Apr 03, 2009

Marriage Equality Arrives in the Midwest: Iowa Supreme Court Rules in Favor of Same-Sex Marriage

Who would have expected that Iowa would be the next U.S. state to have full marriage equality? But today the Iowa Supreme Court ruled that the state's law limiting marriage to one man and one woman violates the state Constitution's guarantee of equal protection.

The Supreme Court's decision was unanimous; the justices held that a law that is inconsistent with the state constitution must be declared void, even if it is "supported by strong and deep-seated traditional beliefs and popular opinion." The Iowa court found that sexual orientation is a suspect class, so that any law affecting that class must be reviewed under a heightened level of scrutiny.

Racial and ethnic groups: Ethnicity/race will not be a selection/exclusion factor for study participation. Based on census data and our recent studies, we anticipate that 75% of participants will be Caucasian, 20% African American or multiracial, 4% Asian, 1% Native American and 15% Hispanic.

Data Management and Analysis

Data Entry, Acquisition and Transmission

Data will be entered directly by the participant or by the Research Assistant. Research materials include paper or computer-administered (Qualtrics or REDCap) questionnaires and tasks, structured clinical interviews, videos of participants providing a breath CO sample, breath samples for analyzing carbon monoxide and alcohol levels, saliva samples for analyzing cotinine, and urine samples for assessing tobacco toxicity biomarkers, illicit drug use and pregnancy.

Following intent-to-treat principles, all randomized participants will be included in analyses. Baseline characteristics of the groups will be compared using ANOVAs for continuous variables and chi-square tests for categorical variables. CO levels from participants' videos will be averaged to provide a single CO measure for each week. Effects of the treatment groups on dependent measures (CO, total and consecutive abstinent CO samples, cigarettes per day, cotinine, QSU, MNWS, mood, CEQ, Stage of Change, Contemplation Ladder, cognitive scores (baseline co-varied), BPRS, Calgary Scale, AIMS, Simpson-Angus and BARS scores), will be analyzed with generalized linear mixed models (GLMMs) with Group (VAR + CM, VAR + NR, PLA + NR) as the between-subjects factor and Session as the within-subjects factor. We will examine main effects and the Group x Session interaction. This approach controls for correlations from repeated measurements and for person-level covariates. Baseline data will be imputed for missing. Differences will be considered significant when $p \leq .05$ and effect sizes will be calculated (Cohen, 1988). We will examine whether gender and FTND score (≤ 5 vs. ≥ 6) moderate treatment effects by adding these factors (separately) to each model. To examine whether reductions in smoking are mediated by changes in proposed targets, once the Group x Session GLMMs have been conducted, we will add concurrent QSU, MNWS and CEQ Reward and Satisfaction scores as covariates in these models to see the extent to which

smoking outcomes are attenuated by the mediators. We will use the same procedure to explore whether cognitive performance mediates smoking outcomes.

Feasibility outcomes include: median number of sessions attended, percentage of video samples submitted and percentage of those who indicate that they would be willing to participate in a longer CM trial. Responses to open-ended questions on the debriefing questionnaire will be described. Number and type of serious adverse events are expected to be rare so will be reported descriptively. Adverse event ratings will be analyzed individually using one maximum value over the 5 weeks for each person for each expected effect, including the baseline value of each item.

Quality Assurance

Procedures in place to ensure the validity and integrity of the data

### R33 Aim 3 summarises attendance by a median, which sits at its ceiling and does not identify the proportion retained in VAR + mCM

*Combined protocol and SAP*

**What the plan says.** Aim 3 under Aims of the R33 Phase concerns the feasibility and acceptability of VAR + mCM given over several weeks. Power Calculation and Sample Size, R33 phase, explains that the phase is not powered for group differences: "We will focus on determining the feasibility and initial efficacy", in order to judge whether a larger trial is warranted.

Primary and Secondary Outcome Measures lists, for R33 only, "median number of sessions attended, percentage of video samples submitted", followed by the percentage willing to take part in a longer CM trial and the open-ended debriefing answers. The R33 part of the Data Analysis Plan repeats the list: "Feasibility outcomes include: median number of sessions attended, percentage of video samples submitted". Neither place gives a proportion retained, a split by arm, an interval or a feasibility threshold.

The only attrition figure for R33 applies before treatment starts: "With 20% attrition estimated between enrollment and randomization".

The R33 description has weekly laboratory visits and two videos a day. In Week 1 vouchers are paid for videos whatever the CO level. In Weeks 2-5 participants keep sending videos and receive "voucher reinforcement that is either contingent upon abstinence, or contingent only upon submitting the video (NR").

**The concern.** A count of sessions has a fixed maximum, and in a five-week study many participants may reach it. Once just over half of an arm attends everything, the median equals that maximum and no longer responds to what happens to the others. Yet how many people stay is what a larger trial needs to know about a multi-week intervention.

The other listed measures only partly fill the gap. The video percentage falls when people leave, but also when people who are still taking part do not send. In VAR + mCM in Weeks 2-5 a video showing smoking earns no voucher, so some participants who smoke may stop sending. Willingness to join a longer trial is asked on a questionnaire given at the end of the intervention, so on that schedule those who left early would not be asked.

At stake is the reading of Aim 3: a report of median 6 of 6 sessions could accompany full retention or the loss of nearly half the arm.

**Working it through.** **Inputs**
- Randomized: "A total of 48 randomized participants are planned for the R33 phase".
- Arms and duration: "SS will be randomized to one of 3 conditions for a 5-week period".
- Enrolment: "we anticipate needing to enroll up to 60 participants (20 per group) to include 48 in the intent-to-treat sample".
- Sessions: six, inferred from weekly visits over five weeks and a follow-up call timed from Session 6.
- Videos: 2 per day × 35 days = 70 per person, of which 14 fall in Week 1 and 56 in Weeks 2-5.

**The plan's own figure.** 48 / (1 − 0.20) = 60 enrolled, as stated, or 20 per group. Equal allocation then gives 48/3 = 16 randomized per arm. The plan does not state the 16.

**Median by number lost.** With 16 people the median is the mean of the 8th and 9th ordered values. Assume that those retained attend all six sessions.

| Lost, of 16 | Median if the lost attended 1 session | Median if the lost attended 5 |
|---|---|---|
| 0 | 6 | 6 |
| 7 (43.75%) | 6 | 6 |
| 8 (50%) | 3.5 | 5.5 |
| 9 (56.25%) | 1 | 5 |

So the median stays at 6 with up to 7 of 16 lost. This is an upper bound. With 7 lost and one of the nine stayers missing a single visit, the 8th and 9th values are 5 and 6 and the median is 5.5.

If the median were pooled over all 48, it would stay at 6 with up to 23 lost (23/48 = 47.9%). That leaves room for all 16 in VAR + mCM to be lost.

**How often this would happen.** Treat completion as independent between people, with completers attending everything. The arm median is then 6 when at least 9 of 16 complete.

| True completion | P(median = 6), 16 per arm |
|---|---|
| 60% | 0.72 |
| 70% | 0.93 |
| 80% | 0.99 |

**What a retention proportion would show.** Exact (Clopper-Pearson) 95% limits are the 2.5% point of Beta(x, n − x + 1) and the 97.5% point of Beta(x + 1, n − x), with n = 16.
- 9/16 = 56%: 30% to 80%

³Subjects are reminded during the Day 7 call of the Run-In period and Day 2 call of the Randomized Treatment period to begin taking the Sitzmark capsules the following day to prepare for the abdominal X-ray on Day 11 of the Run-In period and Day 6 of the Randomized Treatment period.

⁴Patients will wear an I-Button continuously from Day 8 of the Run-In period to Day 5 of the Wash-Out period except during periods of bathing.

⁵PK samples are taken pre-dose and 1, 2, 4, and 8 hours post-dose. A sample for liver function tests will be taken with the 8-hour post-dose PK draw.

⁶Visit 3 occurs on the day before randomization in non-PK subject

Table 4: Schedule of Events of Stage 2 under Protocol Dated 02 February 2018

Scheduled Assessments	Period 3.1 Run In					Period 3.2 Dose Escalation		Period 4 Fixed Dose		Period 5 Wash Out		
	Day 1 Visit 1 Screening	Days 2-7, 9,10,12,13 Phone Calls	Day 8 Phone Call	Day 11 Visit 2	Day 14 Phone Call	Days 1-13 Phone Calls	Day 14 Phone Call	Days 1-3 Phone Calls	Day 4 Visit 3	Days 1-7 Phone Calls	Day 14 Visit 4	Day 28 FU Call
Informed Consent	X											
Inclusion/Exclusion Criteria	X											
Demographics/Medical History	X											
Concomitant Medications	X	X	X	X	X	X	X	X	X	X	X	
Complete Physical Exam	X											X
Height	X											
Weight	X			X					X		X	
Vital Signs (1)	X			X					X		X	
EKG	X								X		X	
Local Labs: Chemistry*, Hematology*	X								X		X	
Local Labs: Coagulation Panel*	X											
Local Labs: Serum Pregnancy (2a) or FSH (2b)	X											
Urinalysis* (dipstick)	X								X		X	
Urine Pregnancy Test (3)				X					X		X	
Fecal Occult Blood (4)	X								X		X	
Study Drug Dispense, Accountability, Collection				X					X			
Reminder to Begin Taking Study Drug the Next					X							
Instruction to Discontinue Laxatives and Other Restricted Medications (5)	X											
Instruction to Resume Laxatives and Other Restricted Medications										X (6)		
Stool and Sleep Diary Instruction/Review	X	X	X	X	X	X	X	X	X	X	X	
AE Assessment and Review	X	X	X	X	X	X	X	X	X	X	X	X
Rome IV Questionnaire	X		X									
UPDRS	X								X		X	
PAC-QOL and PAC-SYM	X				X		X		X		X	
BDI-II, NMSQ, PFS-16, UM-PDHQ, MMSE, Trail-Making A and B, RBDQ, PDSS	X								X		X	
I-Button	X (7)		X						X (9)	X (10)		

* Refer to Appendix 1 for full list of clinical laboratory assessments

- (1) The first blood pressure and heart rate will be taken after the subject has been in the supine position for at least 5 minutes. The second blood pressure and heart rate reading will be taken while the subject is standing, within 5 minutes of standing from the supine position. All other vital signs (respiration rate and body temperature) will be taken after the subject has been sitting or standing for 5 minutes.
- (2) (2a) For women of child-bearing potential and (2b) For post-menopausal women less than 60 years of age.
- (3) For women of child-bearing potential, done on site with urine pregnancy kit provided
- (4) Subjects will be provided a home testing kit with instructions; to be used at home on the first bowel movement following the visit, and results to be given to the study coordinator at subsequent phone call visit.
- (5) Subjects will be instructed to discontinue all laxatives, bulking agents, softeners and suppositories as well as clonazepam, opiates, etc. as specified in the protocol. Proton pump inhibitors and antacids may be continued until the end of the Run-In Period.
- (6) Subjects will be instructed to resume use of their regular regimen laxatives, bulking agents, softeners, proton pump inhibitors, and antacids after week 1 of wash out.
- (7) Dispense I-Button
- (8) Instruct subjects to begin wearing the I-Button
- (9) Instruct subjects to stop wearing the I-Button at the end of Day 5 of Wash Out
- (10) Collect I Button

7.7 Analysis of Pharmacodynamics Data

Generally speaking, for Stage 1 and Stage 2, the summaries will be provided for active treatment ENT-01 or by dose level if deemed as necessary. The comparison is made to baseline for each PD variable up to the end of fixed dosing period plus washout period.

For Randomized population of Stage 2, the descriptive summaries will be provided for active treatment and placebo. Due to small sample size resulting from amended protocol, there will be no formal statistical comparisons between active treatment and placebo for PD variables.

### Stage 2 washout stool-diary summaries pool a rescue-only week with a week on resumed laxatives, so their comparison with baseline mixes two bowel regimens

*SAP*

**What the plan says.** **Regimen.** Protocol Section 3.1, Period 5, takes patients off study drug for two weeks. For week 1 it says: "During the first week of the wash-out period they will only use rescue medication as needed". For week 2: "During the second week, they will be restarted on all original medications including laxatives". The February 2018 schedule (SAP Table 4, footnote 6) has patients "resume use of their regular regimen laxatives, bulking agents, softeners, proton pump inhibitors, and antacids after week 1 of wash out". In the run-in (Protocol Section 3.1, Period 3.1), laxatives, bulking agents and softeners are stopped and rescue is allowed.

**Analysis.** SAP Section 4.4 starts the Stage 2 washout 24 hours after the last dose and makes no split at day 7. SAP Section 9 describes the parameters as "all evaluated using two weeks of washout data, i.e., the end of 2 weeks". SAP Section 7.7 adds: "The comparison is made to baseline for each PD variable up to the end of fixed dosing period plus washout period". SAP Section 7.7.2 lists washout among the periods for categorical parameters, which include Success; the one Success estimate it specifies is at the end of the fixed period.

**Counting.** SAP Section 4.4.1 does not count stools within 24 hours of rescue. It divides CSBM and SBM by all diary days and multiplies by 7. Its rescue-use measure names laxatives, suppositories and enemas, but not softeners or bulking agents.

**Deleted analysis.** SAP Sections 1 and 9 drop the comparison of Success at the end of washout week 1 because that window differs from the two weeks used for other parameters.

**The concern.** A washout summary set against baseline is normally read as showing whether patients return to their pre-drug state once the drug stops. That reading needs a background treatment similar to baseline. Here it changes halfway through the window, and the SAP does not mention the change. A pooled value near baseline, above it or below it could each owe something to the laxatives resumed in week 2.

The court rejected the argument that the same-sex couples weren't "similarly situated" to heterosexual couples because we "can't procreate naturally." It also concluded that the state's position that opposite-sex parents provide the optimal environment for raising children doesn't provide a valid basis for limiting marriage to opposite-sex couples -- even if that's true, the court said, the law doesn't prohibit sexual predators, deadbeat parents, abusers, or violent felons from marrying and becoming parents, and so it can't prohibit same-sex couples from doing so. (Gee, thanks.) Other arguments considered and rejected by the court: promoting the stability of opposite-sex relationships, conservation of resources, and finally, tradition and religious opposition.

The decision will become final in 21 days. That means same-sex couples should be able to marry beginning April 24.

During the presidential caucuses, we hear it said that, "As Iowa goes, so goes the nation." One can only hope!